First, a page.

For The Third Time
One of the golden rules of political communication is this one: tell your audience, then tell them again, and then tell them one more time. By the third time, the traditional thinking goes, the citizens you’re trying to reach with your message may begin to listen and might even start to remember a little of what you have to say.
So I’ll return again this week, for the third time in the past few months, to the issue of Medicaid reform. Not only do I believe it is one of the defining issues of the current election season, but how it gets addressed in the next legislative session that begins in January 2011 is going to go a long way toward deciding New York’s economic and fiscal future.
Several years ago, during my first term as a member of the New York State Senate, I proposed legislation to initiate a state takeover of local Medicaid costs and eliminate the property tax as a source of Medicaid funding. At that time I said, “Our goal must be a Medicaid system where county governments never again have to raise property taxes in order to meet rising Medicaid costs. This needs to be part of the Medicaid reform debate this year. Upstate property taxpayers have been burdened beyond fairness and reason. I believe we need to eliminate, once and for all, the local property tax as a source of Medicaid funding. We need to reinvent the system. The most effective way to do that, in my opinion, is to make it the state's responsibility. If it's our responsibility, we'll have no choice but to act on the cost containment to make it possible.”
We all should understand by now that New York State’s system of Medicaid is costing state and local taxpayers approximately $52-billion annually. It’s consuming the resources of local governments at an unsustainable pace. New York is one of the few remaining states still requiring localities to share in the cost of Medicaid – and in New York that means local property taxpayers are on the hook for about $7 billion annually. Medicaid is the largest mandated item in every county budget. According to the New York State Association of Counties (NYSAC), it consumes approximately 45 percent – and in some instances 100 percent -- of each county’s real property tax levy.
It’s the reason why earlier this year NYSAC established a Presidential Commission on the State Takeover of Medicaid. which recently issued its final report and recommends a state takeover of Medicaid beginning next year. The new NYSAC report, “A Time for Change,” can be found online at www.nysac.org.
It will serve, I hope, to further a legislative discussion and debate that absolutely must take front and center stage in New York government in 2011. In releasing the report Chemung County Executive Tom Santulli, who just concluded a term as NYSAC’s president and who established the Medicaid commission, said, “We spend $1 billion a week on Medicaid. This will be the biggest challenge facing the new Governor and his administration, and the next biggest challenge is property taxes. If they want to change the direction of this State, they need to address Medicaid, and our counties stand ready to help.”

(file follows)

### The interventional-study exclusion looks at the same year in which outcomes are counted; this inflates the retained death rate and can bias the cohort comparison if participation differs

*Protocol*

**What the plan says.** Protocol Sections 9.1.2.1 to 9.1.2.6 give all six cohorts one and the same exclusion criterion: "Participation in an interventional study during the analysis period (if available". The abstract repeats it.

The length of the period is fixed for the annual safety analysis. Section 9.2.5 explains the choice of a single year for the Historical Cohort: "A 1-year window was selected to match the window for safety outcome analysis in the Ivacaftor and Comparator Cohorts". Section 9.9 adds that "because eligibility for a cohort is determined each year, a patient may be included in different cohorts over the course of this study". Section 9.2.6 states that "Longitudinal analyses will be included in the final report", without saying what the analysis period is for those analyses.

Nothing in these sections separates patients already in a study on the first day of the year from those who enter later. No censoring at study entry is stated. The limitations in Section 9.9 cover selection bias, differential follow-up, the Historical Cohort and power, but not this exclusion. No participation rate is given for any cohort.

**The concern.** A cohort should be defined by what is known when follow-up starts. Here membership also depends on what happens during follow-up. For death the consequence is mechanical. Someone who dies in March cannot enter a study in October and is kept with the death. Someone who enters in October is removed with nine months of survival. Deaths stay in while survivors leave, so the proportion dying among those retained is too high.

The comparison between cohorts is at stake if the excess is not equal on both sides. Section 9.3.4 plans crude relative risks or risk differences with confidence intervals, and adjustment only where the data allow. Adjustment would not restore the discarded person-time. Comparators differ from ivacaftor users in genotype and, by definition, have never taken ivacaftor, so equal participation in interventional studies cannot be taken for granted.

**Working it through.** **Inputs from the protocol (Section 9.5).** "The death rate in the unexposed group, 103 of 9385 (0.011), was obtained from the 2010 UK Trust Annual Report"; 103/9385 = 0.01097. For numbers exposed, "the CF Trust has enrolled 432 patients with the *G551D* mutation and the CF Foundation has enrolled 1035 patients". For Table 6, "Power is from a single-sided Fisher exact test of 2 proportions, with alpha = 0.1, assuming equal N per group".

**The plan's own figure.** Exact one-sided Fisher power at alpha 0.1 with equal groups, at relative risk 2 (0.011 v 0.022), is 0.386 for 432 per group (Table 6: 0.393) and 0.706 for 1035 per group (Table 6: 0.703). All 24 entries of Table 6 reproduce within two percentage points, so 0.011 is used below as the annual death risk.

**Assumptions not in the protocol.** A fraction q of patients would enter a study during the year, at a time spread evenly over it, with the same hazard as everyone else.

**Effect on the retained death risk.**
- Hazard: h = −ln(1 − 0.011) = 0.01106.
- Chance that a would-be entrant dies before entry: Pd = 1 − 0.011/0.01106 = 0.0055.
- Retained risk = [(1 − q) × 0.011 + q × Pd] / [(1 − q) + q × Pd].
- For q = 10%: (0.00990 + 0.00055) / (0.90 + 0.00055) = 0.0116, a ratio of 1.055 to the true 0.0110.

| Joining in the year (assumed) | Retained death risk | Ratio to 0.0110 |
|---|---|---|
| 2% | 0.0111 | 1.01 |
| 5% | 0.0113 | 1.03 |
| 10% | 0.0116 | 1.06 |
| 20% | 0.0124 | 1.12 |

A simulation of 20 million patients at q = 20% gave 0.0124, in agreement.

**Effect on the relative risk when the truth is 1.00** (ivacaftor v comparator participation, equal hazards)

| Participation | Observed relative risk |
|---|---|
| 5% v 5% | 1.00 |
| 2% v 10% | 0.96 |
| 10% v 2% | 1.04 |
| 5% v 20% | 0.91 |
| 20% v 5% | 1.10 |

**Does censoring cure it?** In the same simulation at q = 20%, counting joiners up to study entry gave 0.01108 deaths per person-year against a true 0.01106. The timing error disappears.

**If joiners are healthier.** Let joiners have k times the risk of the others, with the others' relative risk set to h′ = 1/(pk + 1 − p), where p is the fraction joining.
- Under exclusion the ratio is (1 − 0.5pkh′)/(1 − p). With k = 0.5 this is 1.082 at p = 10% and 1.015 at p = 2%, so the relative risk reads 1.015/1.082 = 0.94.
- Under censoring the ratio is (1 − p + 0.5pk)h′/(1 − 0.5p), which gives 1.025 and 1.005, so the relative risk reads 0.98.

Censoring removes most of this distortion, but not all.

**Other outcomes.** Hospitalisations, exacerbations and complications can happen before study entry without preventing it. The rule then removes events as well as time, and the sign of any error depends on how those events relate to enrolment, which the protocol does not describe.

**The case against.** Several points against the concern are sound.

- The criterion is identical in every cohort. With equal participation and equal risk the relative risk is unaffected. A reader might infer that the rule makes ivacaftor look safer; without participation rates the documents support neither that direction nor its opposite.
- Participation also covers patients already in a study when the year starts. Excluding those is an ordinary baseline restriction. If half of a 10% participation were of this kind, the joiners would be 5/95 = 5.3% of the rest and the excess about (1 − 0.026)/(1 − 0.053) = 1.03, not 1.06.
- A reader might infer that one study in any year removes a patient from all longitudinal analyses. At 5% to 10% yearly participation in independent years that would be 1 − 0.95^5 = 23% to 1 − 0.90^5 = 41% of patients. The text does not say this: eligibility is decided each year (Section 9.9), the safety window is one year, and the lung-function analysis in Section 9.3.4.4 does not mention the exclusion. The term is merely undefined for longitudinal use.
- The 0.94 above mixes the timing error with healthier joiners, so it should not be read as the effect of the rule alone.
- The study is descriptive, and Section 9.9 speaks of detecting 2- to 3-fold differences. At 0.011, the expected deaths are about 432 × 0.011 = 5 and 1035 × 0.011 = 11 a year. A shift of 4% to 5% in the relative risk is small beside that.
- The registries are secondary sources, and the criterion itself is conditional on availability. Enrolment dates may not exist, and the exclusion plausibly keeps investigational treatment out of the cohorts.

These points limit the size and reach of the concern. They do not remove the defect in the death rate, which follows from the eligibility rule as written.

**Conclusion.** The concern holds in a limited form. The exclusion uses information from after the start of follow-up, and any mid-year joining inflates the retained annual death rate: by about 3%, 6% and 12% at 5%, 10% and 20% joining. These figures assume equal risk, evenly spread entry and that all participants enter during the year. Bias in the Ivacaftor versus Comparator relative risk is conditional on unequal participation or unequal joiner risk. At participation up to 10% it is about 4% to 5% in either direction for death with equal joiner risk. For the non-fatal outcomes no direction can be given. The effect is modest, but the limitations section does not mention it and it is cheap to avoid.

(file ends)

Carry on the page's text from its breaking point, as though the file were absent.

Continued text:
Like the legislation I sponsored several years ago, NYSAC seeks a multi-year, phased-in state takeover of local Medicaid costs. My proposal also stressed that it wasn’t unreasonable to recognize that two-thirds of local Medicaid spending occurs in New York City. New York City should still be responsible, I said at the time, for approximately one-half of its local Medicaid spending in exchange for a state takeover of the remaining 50%, thereby protecting upstate taxpayers from shouldering a disproportionate share of the higher takeover costs in New York City. As a result, the state would have assumed responsibility for the approximately $2.5 billion in local spending in counties outside of New York City, as well as $2.5 billion of New York City's local Medicaid spending. The remaining $2.5 billion would remain the responsibility of New York City.
But in order for the state to afford any proposed takeover, it will require accompanying cost containment and efficiency reforms – and there are any number of plans on the table to achieve the required Medicaid savings through the elimination of abuse and fraud, and to address overutilization, among other initiatives.
I hope it all gets a fair hearing, because there’s nothing more important to the future of our communities and taxpayers.